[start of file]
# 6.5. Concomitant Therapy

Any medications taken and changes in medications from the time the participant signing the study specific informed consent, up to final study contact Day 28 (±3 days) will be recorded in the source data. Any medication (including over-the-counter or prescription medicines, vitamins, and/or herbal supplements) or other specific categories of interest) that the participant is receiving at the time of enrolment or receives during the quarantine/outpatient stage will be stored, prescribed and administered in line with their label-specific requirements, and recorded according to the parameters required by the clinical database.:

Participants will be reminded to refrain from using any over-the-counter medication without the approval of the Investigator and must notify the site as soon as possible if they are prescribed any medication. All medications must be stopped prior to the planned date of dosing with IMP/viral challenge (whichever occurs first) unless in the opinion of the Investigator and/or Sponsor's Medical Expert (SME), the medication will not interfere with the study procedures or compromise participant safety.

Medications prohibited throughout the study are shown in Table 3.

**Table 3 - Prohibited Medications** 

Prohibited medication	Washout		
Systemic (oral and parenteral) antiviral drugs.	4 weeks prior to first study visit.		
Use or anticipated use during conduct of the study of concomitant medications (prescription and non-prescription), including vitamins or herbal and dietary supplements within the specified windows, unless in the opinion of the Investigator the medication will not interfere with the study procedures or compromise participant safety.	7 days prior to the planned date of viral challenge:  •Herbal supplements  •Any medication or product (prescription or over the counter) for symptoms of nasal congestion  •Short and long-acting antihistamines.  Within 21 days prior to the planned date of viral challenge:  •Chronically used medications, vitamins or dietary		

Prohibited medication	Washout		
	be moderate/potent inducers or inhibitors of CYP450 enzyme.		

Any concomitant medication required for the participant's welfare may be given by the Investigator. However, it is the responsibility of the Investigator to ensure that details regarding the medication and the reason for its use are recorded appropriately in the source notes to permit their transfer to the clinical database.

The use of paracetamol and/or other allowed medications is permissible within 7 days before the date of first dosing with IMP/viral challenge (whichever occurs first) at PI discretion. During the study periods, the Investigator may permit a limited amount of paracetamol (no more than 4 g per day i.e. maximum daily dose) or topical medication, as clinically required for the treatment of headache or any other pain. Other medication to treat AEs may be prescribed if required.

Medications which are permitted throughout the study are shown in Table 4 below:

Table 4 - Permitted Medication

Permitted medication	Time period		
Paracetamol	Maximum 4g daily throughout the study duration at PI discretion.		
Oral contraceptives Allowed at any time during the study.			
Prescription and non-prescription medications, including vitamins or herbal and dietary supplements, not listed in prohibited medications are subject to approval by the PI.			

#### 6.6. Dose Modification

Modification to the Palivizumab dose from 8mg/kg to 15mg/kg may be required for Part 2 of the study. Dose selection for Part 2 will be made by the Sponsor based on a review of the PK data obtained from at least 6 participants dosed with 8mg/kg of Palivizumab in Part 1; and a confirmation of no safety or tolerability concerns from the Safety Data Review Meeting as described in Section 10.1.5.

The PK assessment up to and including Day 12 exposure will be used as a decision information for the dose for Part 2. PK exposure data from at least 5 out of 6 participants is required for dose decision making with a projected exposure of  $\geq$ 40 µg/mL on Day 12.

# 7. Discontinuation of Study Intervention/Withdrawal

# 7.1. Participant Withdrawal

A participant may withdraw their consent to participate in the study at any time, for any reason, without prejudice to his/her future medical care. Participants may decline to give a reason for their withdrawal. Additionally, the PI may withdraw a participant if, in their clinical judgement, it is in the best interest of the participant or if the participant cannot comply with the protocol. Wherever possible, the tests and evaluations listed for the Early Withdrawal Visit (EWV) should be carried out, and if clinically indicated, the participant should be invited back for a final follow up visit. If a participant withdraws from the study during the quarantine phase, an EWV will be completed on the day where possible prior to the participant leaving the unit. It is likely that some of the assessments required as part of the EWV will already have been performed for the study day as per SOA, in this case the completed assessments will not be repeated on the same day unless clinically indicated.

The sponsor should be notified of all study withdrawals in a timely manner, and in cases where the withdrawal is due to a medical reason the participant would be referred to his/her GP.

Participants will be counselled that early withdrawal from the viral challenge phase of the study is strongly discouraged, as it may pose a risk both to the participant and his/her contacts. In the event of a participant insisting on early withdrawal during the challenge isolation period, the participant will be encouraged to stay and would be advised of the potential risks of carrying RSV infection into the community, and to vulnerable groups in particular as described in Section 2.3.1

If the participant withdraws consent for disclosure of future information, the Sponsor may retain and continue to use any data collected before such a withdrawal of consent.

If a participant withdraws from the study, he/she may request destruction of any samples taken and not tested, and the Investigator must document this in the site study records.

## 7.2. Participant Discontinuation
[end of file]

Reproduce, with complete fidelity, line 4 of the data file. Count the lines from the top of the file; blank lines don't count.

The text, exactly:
Medications prohibited throughout the study are shown in Table 3.